Poria Incrassata: A Powerful and Nasty Wood-Eating Fungus
A fungus with a fancy name is inviting itself into homes and wreaking all kinds of havoc. Called “poria incrassata,” or just “poria” for short, has earned itself the sinister nickname of “house-eating fungus” for its quick and rather impressive ability to cause wood to rot.
Technically, poria is a fungus that causes wood to decay. Its unusual look—many have compared it to orange cake batter—definitely causes homeowners to take notice. The problem is that poria will typically do the majority of its damage before its presence is noticed. Poria works by getting into the interior of a home’s walls through openings that may be hard to see with the naked eye.
In nature, poria hangs out in the soil, and helps to turn wood into dust, which in turn provides needed nutrients for the soil. In forests, this is a great skill for a fungus to have, and poria helps to keep old wood from just piling up. The problem is that many homes are constructed with “dead” wood that has been cut down, and if there is poria in the nearby soil, it may end up in the construction of the home, where it will get to work destroying the wood.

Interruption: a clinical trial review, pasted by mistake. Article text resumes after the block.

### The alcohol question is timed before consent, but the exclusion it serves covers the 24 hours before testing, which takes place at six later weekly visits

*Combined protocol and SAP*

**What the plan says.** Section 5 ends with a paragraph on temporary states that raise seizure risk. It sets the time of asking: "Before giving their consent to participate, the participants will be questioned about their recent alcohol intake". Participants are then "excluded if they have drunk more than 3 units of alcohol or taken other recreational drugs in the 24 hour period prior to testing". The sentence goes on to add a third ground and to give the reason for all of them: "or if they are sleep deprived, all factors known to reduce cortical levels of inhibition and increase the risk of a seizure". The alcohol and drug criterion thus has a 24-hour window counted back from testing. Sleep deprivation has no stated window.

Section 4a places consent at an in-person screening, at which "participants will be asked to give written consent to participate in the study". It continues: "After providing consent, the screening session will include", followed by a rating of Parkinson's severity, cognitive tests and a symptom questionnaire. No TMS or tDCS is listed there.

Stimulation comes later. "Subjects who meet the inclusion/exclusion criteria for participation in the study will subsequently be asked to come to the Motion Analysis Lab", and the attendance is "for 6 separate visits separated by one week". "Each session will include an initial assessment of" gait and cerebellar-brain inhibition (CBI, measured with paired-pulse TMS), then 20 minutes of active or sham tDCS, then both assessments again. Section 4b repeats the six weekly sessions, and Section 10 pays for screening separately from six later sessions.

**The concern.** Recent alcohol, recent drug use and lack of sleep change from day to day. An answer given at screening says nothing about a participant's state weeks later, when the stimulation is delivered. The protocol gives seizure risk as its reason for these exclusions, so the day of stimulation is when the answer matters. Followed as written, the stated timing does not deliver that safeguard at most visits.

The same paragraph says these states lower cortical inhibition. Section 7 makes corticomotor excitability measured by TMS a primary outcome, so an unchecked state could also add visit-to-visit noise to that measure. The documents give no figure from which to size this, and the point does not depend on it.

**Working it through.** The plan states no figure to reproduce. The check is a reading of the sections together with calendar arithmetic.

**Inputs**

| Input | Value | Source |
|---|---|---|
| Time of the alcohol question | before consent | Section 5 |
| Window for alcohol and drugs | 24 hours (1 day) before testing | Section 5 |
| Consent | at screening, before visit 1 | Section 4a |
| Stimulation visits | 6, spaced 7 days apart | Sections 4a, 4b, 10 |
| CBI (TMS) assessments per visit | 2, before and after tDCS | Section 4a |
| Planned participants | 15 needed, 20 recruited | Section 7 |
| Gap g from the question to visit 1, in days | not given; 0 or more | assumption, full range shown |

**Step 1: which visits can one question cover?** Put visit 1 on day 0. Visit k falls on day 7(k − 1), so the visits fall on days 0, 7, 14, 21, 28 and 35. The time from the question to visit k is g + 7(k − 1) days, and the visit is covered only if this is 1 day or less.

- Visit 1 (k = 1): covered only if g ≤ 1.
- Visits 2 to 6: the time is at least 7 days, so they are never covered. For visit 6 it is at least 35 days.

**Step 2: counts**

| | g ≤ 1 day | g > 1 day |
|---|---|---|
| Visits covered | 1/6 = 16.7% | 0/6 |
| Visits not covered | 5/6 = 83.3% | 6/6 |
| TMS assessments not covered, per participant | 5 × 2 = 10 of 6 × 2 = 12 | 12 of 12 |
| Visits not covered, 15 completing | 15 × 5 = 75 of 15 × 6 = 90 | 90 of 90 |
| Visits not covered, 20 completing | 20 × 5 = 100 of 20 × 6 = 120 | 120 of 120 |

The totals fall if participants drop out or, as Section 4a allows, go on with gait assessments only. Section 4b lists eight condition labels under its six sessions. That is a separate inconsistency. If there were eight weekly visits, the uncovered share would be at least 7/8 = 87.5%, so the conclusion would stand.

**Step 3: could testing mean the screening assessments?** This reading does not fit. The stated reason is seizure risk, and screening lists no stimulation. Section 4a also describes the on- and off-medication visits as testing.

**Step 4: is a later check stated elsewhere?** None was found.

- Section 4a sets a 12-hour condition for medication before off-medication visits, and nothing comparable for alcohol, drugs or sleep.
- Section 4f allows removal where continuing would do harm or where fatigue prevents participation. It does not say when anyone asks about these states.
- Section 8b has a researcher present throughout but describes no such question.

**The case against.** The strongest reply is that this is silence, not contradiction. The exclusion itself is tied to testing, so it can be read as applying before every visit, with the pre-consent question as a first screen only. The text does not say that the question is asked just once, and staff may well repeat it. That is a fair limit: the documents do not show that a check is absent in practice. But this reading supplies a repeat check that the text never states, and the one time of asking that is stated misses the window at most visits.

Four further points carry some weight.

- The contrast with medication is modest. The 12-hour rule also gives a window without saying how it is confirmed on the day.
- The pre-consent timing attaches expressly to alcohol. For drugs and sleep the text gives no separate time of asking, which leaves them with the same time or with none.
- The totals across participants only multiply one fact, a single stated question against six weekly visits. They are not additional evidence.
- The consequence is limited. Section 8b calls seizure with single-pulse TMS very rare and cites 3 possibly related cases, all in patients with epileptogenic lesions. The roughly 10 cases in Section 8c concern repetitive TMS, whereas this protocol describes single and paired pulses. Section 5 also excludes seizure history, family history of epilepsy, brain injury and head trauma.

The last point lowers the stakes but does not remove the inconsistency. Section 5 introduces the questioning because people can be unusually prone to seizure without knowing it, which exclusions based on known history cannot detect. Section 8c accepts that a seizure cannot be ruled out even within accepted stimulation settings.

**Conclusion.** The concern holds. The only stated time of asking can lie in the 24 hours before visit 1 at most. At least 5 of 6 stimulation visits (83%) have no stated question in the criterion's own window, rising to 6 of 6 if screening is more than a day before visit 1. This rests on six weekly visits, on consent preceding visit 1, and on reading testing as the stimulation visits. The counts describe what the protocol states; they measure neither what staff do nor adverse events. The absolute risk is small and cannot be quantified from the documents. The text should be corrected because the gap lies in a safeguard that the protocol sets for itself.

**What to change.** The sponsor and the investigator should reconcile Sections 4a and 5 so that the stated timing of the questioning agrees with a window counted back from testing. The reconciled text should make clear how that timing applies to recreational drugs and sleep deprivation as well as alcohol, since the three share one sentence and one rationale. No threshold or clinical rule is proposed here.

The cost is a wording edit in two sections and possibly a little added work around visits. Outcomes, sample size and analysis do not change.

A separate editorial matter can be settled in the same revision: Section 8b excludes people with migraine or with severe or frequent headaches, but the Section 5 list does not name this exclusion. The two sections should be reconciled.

Unfortunately, poria seems perfectly willing to travel in the soil, so it tends to spread fairly easily. Although most news accounts of poria infestations center on Southern California, poria has been found in other parts of the country, including in one home in New Hampshire. Some experts believe that the dirt used by landscapers comes from forests that may be infested with poria, which helps the wood-eating fungus to spread to urban neighborhoods.
While other members of the “brown rot family” are capable of causing extensive damage to wood, this is different in that it can actually provide its own source of moisture. So instead of having to rely on rainwater or a homeowner inadvertently spraying a hose on it to do its dirty work, this mold is self-contained wood eating powerhouse. In fact, when this type of mold is present in a home, it’s not unheard of for an entire deck or balcony to give way.
Needless to say, people whose homes have been invaded by this pesky and destructive fungus need to take action right away. A proactive approach is also warranted; for example, making sure that a home is as poria-unfriendly as possible is a great idea, and will help prevent this mold from taking hold in the first place. In the case of an infestation, it’s vital to determine where the fungus is getting into the wood from the soil. At New England Remediation Services, we can help to locate and completely renovate and repair any areas of the home that are allowing poria to get in.
To help prevent this from becoming a problem, we can check porches, decks and other parts of the home that may have begun to form cracks over time. Once it’s been determined that poria rhizomorphs are getting into a structure, we can help to remove them, get rid of soil to wood contacts, and complete any needed renovations.